Linux: The Power of the Command Line - dummies

By Emmett Dulaney

The Linux Essentials exam covers the topic of the Command line. This table shows the subtopics, weight, description, and key knowledge areas for this topic.

Breakout of Topic
Subtopic Weight Description Key Areas
Archiving Files on the Command Line 2 Archiving files in the user home directory Files, directories; archives, compression
Searching and Extracting Data from Files 4 Search and extract data from files in the home directory Command line pipes; I/O re-direction
Turning Commands into a Script 4 Turning repetitive commands into simple scripts Basic text editing; basic shell scripting

To adequately address these topics, focus on the following files, terms, and utilities: /bin/sh; arguments; bash; bzip2; case; common tar options; cut; exit status; extracting individual files from archives; find; for loops; grep; gzip; head; if; less; nano; Partial POSIX Basic Regular Expressions ([^],^,$); Partial POSIX Extended Regular Expressions (+,(),|); pico; read; sort; tail; tar; test; unzip; variables; vi; wc; while; xargs; and zip.

Here are the top ten items to know as you study for this domain:

  1. Standard input (stdin) is traditionally the keyboard and standard output (stdout) is traditionally the monitor. Both can be redirected, as can standard error (stderr) using the symbols >, >>, <, and |.

  2. Commands can be joined on the command line by the semicolon (;) and each command will run independent of each other. You can also use the pipe (|) to send the output of one command as the input of another command.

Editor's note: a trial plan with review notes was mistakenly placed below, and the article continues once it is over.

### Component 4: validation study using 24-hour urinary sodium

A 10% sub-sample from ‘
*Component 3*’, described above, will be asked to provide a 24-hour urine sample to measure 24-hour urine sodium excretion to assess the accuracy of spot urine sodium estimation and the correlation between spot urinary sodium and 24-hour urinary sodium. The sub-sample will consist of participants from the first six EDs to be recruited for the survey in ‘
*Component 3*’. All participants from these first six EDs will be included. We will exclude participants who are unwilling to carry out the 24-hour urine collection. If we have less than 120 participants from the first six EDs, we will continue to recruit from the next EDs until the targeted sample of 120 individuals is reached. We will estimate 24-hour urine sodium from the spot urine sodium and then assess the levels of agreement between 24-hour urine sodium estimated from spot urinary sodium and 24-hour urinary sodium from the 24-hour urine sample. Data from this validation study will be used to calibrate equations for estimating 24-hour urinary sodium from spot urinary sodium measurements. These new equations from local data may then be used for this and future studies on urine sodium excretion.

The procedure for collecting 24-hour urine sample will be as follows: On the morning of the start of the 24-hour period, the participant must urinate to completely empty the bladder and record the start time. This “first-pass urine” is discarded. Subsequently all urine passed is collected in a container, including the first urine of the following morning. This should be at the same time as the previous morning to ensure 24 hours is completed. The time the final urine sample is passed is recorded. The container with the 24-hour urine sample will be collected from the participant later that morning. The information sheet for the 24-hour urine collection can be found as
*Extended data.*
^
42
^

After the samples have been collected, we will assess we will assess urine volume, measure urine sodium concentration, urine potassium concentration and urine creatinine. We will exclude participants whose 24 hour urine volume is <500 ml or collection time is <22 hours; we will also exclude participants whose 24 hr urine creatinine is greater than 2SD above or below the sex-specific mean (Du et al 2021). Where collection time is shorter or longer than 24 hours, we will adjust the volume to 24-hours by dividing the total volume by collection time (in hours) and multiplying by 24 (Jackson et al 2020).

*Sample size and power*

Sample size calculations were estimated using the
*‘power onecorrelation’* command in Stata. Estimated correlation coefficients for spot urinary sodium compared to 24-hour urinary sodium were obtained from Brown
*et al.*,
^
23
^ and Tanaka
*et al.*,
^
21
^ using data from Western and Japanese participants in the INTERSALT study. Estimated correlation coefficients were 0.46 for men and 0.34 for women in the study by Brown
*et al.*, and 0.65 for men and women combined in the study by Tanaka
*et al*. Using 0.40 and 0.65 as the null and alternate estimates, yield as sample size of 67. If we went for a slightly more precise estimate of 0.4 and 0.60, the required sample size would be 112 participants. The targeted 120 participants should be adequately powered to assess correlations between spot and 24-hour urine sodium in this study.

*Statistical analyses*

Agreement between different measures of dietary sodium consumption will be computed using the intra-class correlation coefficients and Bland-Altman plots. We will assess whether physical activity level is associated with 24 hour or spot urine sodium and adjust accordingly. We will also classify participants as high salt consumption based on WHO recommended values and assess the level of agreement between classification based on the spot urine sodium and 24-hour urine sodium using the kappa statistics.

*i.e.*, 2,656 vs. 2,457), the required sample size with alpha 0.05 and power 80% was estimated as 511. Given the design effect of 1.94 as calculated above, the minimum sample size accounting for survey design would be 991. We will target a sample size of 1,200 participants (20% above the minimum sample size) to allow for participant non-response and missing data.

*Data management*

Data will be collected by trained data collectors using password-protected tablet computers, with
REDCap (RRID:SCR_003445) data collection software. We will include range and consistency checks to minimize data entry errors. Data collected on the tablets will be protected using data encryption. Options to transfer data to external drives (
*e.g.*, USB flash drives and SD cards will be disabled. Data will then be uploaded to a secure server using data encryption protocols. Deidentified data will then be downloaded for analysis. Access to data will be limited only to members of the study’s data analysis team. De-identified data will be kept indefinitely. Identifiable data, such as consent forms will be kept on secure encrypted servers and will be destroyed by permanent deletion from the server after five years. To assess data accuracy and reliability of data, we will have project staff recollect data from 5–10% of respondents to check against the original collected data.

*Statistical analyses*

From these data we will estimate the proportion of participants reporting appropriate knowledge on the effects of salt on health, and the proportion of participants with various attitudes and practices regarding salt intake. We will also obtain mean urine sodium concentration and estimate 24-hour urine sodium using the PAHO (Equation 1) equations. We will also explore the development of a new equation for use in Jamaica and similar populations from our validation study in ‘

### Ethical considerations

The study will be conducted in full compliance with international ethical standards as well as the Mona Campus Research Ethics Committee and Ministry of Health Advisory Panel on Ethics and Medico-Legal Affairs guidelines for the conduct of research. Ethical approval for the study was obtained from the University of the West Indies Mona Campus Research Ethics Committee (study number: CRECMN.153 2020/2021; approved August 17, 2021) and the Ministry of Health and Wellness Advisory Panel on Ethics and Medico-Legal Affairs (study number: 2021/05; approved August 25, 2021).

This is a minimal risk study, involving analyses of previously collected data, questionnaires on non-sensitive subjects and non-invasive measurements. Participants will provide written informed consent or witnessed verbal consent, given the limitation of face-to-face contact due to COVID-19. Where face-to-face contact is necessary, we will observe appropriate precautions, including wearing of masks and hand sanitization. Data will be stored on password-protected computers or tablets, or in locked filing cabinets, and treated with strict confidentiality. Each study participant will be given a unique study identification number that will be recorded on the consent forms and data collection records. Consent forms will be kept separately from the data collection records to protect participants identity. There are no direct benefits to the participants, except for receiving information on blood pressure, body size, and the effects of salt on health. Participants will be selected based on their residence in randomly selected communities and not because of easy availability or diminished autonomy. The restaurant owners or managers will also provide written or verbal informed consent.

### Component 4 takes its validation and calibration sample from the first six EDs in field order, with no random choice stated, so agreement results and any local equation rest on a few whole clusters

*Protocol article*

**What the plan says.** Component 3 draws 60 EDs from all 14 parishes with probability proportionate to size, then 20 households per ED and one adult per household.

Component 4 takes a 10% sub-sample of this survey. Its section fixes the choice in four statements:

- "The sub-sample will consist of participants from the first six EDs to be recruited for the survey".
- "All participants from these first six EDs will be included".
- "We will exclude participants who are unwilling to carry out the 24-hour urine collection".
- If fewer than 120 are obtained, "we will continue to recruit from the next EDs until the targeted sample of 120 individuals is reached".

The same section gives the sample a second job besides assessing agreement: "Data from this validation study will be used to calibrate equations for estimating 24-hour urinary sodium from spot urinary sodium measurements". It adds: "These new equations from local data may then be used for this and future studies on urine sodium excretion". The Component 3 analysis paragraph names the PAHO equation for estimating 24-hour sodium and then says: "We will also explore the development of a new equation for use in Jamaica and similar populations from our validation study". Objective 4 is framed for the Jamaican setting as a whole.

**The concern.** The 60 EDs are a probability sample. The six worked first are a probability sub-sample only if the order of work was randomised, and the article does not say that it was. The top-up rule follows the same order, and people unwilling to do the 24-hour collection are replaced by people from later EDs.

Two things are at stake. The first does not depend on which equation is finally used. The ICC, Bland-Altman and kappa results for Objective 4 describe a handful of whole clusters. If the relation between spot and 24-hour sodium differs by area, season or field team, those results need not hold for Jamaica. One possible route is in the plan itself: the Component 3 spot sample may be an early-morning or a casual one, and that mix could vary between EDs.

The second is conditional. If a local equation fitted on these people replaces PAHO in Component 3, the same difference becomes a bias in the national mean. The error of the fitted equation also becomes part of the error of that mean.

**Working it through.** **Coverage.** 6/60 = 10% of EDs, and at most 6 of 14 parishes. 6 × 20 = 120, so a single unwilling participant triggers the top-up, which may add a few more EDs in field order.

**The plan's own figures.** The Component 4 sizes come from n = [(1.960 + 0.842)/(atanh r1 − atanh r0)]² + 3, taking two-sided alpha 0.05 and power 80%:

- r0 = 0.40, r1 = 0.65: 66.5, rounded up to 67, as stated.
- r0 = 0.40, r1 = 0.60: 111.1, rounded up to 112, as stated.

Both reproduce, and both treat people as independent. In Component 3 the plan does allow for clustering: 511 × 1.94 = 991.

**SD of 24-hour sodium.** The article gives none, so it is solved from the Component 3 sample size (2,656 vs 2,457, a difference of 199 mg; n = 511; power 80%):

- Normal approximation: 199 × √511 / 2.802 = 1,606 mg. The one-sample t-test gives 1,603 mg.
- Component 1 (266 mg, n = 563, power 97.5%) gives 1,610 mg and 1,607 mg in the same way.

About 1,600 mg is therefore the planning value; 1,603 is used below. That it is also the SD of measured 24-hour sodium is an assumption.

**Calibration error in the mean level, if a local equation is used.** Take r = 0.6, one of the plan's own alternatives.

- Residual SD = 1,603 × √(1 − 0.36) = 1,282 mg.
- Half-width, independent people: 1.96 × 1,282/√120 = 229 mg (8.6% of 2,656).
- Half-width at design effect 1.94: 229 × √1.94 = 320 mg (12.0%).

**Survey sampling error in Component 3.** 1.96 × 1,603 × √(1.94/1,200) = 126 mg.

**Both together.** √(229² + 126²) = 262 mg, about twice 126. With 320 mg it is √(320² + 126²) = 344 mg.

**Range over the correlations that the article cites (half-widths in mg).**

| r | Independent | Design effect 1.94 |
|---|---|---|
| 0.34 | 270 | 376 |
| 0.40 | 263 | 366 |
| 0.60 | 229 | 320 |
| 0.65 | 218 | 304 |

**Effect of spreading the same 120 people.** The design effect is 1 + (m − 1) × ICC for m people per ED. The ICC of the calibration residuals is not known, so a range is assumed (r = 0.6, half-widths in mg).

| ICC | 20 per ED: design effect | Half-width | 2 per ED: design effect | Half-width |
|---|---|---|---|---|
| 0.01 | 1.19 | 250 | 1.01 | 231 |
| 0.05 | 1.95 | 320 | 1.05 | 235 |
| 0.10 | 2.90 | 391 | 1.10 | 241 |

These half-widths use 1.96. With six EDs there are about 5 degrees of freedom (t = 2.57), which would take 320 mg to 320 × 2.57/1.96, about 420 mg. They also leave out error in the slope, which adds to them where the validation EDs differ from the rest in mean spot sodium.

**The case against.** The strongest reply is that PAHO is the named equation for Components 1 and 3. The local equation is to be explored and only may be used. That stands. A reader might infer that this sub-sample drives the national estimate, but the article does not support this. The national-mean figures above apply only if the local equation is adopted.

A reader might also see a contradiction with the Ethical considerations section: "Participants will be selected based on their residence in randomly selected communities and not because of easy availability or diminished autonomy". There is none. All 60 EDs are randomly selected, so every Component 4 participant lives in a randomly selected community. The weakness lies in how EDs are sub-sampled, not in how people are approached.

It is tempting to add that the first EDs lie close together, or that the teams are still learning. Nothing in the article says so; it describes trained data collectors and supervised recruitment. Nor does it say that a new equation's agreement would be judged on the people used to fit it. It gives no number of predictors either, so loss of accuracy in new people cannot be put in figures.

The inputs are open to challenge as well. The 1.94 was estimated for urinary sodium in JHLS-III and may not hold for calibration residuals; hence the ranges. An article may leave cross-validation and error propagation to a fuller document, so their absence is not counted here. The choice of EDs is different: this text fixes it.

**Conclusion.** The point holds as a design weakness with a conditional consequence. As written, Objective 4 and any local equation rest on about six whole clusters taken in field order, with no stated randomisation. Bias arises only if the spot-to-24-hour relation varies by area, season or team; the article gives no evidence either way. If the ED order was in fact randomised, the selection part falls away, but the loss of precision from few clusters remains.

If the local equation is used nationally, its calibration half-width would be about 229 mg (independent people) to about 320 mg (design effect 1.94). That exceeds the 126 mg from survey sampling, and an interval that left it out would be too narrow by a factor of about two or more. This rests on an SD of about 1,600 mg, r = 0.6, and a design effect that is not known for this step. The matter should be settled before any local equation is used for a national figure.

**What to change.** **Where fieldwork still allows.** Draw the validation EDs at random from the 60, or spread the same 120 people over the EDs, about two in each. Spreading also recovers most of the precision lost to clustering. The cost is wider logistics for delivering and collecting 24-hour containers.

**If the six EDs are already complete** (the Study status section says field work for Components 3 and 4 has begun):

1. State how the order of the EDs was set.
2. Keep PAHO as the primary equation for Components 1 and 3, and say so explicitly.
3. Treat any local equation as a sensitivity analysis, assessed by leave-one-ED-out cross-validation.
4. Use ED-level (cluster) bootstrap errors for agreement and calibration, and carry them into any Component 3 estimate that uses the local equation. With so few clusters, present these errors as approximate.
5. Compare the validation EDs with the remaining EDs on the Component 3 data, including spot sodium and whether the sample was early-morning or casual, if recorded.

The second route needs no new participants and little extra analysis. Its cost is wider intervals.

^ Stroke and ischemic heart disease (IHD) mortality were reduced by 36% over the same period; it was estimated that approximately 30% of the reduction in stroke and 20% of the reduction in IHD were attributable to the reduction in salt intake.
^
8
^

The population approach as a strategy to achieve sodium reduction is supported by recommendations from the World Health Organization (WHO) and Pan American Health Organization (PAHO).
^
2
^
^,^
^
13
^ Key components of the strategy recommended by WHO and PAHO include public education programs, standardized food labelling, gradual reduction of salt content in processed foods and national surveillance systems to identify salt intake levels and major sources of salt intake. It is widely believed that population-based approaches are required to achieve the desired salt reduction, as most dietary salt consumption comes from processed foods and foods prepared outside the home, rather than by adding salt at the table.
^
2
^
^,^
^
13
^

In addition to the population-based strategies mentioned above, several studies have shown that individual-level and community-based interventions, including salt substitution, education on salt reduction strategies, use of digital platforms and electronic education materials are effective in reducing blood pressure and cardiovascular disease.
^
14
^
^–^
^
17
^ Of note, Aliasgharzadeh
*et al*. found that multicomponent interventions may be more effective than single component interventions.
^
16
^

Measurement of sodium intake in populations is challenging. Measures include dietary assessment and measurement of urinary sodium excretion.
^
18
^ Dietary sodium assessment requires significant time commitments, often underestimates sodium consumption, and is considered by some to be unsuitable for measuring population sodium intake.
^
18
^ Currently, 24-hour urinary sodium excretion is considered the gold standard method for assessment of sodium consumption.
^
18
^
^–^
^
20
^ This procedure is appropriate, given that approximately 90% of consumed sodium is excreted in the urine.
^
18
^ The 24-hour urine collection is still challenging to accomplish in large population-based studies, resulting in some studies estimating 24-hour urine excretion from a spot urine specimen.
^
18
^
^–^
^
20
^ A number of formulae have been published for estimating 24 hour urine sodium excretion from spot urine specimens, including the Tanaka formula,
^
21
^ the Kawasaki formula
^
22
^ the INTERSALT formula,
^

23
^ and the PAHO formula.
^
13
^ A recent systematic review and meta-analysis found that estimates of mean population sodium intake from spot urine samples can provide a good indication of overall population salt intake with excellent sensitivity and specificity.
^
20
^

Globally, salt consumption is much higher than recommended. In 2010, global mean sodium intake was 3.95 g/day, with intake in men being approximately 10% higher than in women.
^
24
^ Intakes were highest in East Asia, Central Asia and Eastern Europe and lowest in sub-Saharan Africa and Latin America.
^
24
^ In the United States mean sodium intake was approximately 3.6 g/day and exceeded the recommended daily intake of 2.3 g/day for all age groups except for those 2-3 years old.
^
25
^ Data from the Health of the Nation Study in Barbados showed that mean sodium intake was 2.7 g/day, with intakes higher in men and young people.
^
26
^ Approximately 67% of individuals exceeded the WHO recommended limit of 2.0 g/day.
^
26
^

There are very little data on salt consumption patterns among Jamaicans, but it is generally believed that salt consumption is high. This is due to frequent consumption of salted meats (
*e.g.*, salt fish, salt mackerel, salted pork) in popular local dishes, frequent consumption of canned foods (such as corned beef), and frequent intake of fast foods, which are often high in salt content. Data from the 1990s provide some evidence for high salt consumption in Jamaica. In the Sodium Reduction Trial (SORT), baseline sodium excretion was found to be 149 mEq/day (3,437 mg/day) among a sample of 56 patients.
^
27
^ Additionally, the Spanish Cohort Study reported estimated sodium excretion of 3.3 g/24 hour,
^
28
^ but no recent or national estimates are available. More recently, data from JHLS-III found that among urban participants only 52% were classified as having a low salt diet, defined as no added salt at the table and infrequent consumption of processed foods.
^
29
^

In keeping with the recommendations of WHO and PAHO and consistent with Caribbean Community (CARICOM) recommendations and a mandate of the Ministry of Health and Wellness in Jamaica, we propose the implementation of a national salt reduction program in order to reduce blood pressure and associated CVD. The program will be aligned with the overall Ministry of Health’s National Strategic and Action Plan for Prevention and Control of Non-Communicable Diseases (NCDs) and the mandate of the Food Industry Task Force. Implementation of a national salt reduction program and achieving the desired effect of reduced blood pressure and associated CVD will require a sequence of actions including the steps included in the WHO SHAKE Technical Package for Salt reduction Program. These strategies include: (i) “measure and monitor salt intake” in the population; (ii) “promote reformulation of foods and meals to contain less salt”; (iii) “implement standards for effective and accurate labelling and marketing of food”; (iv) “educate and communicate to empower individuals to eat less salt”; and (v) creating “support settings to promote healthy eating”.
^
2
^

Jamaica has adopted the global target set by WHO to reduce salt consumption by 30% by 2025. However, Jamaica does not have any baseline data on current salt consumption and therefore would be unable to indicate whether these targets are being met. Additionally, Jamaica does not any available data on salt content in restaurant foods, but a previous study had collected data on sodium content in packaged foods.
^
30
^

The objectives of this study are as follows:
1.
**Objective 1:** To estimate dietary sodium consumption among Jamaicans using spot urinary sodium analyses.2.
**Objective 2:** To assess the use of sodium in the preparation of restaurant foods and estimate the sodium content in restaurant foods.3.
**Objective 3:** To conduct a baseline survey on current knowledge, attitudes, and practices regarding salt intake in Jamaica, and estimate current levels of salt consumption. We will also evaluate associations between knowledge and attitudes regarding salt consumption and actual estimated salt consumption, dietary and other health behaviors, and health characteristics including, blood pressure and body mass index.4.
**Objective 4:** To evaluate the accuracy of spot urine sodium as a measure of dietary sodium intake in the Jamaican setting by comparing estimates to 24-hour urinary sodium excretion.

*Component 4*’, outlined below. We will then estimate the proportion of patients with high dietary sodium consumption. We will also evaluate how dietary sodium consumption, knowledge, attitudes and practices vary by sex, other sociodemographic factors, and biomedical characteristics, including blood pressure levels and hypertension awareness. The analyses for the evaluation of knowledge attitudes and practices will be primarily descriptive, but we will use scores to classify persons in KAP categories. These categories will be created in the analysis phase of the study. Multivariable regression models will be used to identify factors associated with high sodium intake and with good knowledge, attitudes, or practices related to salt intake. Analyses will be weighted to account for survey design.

3. The cut command can pull fields from a file and they can be combined using either paste or join. The latter offers more features than the former and can be used with conditions.

  4. The wc command can count the number of lines, words, and characters in a file.

  5. The grep utility (and its counterparts egrep and fgrep) can be used to find matches for strings within files.

  6. The find command can be used to search the system for files/directories that meet any number of criteria. When these entities are found, the xargs command can be used to look deeper within them for other values (such as in conjunction with grep).

  7. You can use the tar command (which can combine multiple files into a single archive) to do backups.

  8. In addition to archiving, you can also compress files with the gzip or pack commands. To uncompress files, use uncompress, gunzip, or unpack.

  9. Variables can be given at the command line and referenced as $1, $2, and so on, or entered into the executing file with the read command.

  10. Logic can be added to scripts by testing conditions with test or [. Commands can execute using if-then-fi deviations or through looping (while, until, or for). You can use the exit command to leave a script or use break to leave a loop.